What is an urgent motion with notice in family law and what happens at one?

1. Figure out if you meet the test

Identify the risk

You can bring an urgent with notice only in very few situations. This includes where:

  • the situation is urgent
  • you will face hardship if you have to wait to bring your motion after a
  • it is in the “interests of justice” that your motion be heard before a case conference

For example:

  • The situation may be urgent if you feel that there is an immediate risk that your partner will abduct or seriously harm you or your children.
  • You may face hardship if you don't have enough money to pay your mortgage and the bank has threatened to take legal action against you.

You must give detailed, specific information:

  • About your concerns. For example,
    • any history of partner abuse or violence against others
    • alcohol or drug abuse
    • history of mental illness
    • times you partner made threats against you or the children and the most recent threats
    • times your partner has taken the children and not returned them
    • information that shows your partner is planning to leave the country
    • information that shows your partner has ties to another country, such as family or property
  • That shows why you can't wait until after a case conference to bring your motion

You should also ask the when the next case conference date is. This will help you decide if you can wait to bring your motion until after a case conference.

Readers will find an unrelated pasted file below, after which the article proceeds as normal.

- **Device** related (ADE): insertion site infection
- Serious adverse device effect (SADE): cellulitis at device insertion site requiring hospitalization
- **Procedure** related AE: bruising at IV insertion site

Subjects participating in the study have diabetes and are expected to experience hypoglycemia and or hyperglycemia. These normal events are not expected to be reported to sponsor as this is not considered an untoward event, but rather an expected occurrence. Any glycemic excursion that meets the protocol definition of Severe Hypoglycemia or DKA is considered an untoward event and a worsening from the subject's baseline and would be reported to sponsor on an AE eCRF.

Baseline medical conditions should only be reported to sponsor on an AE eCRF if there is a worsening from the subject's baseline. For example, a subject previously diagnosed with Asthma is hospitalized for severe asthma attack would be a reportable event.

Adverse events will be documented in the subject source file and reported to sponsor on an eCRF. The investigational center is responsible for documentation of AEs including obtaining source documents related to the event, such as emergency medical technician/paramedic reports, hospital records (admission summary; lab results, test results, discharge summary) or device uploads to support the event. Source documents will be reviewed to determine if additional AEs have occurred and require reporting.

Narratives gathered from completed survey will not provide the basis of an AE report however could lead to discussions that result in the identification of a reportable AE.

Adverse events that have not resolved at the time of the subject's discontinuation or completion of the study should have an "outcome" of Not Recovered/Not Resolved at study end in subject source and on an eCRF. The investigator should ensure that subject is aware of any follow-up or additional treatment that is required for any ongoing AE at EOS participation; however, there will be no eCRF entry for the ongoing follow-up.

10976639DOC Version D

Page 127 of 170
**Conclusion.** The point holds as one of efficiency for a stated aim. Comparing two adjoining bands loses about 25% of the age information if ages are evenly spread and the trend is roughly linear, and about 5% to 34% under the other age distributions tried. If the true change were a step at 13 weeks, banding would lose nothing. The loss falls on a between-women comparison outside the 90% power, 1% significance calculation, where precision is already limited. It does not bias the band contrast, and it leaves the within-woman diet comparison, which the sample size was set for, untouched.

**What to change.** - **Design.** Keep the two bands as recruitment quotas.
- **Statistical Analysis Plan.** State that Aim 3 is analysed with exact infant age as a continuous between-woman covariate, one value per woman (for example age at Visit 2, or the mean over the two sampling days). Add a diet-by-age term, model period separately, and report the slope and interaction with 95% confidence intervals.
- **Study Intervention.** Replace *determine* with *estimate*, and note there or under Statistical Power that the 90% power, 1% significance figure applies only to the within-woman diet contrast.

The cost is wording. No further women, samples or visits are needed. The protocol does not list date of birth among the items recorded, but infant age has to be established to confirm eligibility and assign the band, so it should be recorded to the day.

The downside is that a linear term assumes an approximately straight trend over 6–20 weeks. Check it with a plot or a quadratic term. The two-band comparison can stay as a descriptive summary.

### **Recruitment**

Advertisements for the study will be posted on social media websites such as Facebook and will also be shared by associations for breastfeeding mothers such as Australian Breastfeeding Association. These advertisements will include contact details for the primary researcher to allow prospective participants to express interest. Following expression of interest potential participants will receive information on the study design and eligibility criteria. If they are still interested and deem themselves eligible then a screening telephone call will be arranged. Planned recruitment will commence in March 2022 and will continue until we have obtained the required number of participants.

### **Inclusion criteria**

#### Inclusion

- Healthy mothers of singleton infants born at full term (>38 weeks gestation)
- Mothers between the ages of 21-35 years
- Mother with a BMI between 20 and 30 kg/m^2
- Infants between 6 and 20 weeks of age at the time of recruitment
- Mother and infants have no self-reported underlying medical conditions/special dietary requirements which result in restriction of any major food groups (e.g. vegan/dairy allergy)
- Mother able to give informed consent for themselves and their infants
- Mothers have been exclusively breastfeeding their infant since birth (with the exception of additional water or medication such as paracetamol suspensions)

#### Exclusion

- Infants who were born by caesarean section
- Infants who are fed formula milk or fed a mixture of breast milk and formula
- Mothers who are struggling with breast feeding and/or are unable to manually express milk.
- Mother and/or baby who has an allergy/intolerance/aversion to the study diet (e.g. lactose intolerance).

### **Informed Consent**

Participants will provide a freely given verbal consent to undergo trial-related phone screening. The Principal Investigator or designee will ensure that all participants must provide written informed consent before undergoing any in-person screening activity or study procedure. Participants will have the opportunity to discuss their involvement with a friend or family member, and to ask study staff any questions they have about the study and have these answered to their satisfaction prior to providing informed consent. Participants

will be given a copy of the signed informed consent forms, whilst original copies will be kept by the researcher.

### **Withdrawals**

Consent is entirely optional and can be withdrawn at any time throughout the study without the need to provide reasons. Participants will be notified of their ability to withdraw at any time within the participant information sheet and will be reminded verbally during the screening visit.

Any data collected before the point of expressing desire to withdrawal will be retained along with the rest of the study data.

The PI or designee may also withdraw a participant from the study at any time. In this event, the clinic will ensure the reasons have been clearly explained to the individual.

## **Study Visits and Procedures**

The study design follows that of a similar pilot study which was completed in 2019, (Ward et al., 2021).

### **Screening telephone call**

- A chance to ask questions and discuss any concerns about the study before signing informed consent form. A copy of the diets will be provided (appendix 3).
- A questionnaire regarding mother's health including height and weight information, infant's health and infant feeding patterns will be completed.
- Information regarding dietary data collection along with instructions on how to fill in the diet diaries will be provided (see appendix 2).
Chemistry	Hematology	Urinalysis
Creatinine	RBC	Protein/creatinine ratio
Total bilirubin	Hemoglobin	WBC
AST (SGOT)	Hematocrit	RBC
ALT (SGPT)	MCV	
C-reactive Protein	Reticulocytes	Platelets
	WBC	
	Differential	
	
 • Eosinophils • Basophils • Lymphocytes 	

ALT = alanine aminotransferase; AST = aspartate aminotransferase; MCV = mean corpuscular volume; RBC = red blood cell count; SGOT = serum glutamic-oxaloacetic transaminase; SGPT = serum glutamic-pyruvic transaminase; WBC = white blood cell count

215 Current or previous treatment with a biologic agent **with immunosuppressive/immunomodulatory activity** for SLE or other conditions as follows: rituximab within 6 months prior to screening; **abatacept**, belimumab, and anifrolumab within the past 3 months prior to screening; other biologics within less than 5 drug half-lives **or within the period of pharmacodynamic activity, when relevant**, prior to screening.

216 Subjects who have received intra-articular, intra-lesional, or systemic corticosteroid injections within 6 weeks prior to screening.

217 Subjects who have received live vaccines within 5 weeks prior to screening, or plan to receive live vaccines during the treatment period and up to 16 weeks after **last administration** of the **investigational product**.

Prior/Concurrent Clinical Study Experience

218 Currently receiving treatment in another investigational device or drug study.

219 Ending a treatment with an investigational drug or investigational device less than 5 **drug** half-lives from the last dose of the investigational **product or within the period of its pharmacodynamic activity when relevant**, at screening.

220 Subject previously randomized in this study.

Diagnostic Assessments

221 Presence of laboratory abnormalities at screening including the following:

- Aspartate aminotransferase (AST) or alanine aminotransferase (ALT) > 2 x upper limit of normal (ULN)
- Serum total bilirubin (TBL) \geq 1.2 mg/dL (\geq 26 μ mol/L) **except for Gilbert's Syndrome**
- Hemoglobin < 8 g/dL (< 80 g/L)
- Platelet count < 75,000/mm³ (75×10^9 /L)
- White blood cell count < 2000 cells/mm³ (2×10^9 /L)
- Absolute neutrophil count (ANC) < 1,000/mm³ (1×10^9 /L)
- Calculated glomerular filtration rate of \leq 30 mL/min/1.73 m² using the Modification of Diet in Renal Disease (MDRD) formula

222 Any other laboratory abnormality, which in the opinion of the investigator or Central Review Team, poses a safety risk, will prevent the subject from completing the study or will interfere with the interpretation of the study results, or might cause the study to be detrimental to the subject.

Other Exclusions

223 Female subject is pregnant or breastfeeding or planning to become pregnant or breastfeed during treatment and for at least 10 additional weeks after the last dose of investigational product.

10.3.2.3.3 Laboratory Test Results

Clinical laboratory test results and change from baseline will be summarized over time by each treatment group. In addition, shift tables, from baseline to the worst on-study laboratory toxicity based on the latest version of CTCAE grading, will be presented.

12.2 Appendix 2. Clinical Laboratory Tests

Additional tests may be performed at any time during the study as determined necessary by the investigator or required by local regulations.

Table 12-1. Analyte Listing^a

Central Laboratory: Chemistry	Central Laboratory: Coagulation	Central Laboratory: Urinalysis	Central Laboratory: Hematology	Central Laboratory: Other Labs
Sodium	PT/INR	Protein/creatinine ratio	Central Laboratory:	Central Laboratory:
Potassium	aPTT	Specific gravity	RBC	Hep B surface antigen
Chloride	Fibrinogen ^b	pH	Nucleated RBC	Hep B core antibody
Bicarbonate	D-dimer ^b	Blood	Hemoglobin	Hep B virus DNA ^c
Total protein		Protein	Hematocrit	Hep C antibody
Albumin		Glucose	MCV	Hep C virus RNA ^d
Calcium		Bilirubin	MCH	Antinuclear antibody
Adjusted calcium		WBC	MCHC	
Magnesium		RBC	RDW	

Depending on the issues, the court may also want to know if you've made any efforts to settle your matter. For example, if you say you are in urgent financial need, you must have asked your partner if they would pay you some support before you bring an urgent motion with notice.

Think about the orders you want

You may want to ask the court for an order that:

  • gives you all , which used to be called
  • gives you , , or both
  • limits your partner's , which used to be called , to a few hours at a time or none at all
  • gives your partner
  • prevents your partner from removing the children from the province or country, called a
  • tells your partner they cannot contact you or your children, called a
  • you and your children can stay in or return to the place you were living in and your partner is not allowed on the property, called an order for
  • the police can help enforce the order
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